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Programs Feed the Hungry in Sandy Springs

Temple Sinai, a Reformed Jewish congregation in Sandy Springs, started a program in 2004 as a service project to collect and distribute food for the disadvantaged.

A passion for sharing food and feeding is not exclusive to cooks. Everyday, Sandy Springs businesses, non-profits and volunteers are supporting programs to feed the hungry right in their own community. They recognize that despite the city’s affluent reputation, many are going hungry and they need our help.

Second Helpings is one group always looking for volunteers and donors. Temple Sinai, a Reformed Jewish congregation in Sandy Springs, started the program in 2004 as a service project to collect and distribute food for the disadvantaged. Originally, their volunteers gathered prepared and fresh foods solely for the Community Action Center’s food pantry, which serves Sandy Springs and Dunwoody.

According to Beth Scheuer, Second Helpings volunteer coordinator, they now deliver to over a dozen food programs in the metro area, including the CAC and the Dorothy Benson Senior Center. “Sandy Springs businesses, such as , , , (at the Prado) and , lend their support by donating fresh surplus foods that would otherwise go to waste,” she said.

The Community Action Center is another organization dependent on volunteers and food donations. “We assist about 400 families a month through our food pantry program which is staffed by volunteers Monday through Friday,” commented CAC Communications Associate Kristin Ristino.

Unfortunately, with so many local families facing difficult times, the demand for CAC’s assistance exceeds available supplies.  “Our food pantry is really bare and in desperate need of donations,” said Ristino. 

She hopes donations will increase with heightened awareness during "Hunger Action Month" in September. To assist in knowing what to donate, the CAC has listed on their website both urgent pantry requests and suggested items for food drive collections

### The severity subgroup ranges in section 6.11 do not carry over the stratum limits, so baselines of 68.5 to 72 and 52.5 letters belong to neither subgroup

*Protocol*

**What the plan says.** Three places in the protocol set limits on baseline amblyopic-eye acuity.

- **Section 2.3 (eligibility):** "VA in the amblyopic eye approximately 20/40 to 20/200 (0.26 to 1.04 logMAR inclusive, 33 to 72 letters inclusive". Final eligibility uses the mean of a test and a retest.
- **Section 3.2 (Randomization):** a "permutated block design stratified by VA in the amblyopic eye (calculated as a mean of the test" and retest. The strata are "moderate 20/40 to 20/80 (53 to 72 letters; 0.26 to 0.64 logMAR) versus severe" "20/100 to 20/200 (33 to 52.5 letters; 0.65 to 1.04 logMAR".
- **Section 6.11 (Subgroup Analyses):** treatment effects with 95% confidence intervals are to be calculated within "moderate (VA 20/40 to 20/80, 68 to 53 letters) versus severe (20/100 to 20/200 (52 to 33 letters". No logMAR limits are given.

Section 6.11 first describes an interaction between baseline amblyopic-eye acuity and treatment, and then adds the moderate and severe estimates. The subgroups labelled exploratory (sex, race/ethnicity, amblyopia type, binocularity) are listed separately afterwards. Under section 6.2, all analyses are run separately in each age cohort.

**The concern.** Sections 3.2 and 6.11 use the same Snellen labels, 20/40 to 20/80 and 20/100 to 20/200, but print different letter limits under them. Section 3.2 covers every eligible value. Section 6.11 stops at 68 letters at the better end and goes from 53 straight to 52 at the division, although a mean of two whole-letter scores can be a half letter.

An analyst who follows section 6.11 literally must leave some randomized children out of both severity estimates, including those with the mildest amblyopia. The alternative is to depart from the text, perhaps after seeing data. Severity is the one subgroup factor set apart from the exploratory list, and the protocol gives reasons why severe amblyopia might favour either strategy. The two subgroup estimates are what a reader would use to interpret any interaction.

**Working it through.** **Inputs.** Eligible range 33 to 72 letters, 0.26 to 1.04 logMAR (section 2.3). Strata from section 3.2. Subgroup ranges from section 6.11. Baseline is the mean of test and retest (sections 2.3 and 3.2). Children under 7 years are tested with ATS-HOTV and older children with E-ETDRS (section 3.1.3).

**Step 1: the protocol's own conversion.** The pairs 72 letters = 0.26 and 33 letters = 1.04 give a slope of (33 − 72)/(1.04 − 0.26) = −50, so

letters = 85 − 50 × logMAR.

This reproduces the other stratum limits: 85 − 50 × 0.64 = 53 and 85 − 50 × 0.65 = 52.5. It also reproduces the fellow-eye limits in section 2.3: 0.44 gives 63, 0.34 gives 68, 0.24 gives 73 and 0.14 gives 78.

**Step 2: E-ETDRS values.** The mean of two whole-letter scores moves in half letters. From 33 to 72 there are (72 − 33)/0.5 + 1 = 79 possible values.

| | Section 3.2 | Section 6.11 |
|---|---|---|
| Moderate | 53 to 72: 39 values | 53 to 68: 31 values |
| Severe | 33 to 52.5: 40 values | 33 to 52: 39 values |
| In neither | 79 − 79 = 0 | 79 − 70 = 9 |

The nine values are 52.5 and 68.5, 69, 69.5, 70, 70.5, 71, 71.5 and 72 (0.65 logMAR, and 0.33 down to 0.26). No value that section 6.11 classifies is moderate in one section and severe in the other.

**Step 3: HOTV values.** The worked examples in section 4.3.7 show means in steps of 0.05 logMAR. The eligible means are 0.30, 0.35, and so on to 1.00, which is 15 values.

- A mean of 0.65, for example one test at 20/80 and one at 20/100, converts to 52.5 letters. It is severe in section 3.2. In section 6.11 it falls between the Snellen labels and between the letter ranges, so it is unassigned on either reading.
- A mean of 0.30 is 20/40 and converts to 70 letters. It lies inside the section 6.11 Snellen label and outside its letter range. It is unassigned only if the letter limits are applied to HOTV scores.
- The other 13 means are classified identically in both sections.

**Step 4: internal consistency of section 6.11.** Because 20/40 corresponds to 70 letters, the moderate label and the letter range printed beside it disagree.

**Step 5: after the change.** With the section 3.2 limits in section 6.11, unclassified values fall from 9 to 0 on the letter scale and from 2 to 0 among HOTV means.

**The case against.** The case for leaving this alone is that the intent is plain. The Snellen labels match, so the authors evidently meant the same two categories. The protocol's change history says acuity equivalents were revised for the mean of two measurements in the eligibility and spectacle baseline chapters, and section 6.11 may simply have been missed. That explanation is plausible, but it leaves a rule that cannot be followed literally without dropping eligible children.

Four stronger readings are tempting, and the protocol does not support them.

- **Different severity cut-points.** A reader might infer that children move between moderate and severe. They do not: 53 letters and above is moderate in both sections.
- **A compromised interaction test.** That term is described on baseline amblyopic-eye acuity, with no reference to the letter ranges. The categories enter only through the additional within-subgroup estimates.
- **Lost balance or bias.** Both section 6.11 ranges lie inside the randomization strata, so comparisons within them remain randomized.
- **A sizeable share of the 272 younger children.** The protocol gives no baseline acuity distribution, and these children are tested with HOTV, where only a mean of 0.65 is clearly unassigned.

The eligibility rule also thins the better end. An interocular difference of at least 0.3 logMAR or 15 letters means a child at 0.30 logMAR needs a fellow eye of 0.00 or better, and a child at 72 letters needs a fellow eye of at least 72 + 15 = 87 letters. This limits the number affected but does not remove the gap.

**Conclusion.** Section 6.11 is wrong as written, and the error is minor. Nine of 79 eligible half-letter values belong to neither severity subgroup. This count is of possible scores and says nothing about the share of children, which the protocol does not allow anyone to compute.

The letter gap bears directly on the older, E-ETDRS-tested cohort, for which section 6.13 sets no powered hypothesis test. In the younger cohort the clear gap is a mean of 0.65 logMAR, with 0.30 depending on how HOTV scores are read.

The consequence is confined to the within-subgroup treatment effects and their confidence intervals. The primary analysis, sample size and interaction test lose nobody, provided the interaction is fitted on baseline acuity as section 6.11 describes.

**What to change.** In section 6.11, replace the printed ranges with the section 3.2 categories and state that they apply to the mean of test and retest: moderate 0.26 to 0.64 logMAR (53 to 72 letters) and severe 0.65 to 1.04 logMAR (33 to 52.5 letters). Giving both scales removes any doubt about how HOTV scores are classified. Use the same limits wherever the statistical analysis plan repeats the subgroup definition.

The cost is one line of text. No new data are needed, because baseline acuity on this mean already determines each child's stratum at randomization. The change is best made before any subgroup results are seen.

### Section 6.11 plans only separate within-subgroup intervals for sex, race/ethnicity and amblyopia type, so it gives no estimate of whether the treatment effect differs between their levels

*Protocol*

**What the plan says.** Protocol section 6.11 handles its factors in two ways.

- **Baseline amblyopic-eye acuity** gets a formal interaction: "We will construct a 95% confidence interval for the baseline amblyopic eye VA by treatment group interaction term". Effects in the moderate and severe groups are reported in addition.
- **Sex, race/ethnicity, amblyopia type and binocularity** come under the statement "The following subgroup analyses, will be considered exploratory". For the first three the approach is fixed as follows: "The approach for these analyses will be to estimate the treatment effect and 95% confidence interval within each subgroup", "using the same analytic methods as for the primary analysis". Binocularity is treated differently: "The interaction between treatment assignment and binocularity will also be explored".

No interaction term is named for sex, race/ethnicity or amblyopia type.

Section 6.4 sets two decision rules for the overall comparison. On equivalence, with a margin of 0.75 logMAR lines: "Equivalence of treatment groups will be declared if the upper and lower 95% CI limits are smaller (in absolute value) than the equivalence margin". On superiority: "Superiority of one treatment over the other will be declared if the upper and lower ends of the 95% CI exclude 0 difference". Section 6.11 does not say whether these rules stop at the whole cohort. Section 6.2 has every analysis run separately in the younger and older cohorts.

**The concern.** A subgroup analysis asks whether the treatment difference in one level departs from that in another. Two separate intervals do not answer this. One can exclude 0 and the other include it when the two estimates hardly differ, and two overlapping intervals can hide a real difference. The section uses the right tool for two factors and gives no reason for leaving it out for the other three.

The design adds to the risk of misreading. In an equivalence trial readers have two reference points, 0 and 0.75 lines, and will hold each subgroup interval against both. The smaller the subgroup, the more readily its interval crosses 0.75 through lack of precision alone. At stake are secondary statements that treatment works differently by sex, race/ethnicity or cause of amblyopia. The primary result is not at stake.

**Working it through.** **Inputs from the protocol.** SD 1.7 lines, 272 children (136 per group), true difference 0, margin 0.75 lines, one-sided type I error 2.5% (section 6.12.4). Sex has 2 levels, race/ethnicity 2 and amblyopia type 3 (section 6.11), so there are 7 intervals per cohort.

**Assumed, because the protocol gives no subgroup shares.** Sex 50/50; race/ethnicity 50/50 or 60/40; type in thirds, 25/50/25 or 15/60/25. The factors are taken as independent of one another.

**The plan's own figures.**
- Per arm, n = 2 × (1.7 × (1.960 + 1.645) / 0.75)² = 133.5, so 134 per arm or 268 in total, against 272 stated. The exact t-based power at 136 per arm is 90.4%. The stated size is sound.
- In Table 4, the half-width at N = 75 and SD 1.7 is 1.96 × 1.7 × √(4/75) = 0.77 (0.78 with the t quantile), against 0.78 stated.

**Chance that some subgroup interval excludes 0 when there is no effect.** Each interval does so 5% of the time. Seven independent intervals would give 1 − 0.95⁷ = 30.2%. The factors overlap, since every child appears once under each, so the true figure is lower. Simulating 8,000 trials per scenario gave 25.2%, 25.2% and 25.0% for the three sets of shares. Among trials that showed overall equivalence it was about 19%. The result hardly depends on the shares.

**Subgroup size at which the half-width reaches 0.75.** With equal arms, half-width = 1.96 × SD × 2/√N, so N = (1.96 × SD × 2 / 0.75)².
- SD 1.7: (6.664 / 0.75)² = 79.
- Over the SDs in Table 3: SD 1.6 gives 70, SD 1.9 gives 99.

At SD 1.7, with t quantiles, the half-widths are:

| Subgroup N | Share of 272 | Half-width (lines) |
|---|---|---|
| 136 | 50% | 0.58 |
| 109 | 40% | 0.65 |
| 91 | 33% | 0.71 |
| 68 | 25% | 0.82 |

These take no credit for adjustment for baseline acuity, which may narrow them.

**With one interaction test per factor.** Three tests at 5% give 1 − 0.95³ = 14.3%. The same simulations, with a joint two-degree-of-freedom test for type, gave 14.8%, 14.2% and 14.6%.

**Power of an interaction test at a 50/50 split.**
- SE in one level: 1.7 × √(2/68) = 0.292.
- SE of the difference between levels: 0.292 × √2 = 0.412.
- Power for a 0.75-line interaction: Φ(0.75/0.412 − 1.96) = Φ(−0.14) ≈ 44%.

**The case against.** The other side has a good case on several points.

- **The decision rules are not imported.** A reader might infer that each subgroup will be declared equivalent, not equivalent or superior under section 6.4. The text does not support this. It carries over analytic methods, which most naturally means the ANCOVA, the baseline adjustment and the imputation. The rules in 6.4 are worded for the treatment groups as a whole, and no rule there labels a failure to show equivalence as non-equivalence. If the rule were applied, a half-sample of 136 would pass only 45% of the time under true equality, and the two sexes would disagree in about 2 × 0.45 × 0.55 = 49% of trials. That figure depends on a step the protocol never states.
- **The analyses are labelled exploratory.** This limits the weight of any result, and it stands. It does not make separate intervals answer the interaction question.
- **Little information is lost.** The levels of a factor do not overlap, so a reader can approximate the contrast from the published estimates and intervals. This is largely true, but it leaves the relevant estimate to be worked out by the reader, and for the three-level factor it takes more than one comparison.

Whether you have extra food to donate or a few hours to volunteer, these organizations offer a variety of opportunities to help feed those in need. Visit their websites for more details.

One Skillet Greek Lemon Chicken and Veggies         serves 4        

To feed the hungry in your home, try this delicious One-Skillet Greek Lemon Chicken & Veggie dish for dinner tonight. It’s simple to prepare with minimal ingredients and only 1 pan to wash!

4 cloves garlic, minced                                            1 Tbsp. dried oregano or 4 Tbsp. fresh chopped oregano

1 ½ tsp. Kosher salt                                                  1 ½ tsp. fresh ground black pepper

2 large lemons                                                           3 Tbsp. extra virgin olive oil

4 boneless skinless chicken thighs                          3-4 small red skin potatoes cut into small chunks

1 large onion, small chunks                                     1 large bell pepper, cut into small chunks

½ cup pitted olives (black, green, or Kalamata)   1 cup whole cherry tomatoes

Preheat oven to 450 degrees.

Combine 2 tablespoons olive oil, garlic, oregano, salt, zest and juice of 1 lemon in a small bowl to make a paste or pulse in a small food processor. Cut juiced lemon into slices and set aside.  Put chicken in a quart size plastic bag, coat with lemon paste and let marinate in refrigerator 30 minutes to overnight.

When ready to cook, heat large cast-iron skillet or oven-proof skillet to medium-high heat. Add one tablespoon olive oil to coat pan before adding chicken thighs. Brown each side for approximately 2 minutes. Add potatoes and brown lightly, then add onions, bell pepper and olives. Stir-in the sliced lemon pieces that were set aside.

Place the skillet uncovered in the oven to roast for approximately 20-25 minutes or until chicken cooked through and vegetables are brown and tender. 

Add tomatoes to pan and stir rest of vegetables half-way through roasting time. Remove pan from oven and add a bit of water or lemon juice to deglaze pan creating a little sauce; adjust seasonings, if needed.  Serve garnished with lemon slices from second lemon.

To Get Involved: “Hunger knows no friend but its feeder.”  (Aristophanes)

Second Helpings

To donate call 404 252-3073; volunteer e-mail Beth Scheuer at volunteer@secondhelpings.info


Community Action Center

To donate or volunteer: 404 552-4889  

1130 Hightower Trail, Sandy Springs 30350


The Drake House- Miss Mary’s Ice Cream Crankn’ Benefit

Eat ice cream for a good cause.  Sample over 100 flavors of homemade ice cream made and served by 40 community groups (including yours truly); benefitting North Fulton’s transitional housing program for homeless women and children.  

Sunday August 28 from 2pm-4pm; Roswell Square; admission $5 per person/$15 per family http://www.thedrakehouse.org/tdh/wp-content/uploads/2011/06/ICCeventbrochure2011.pdf


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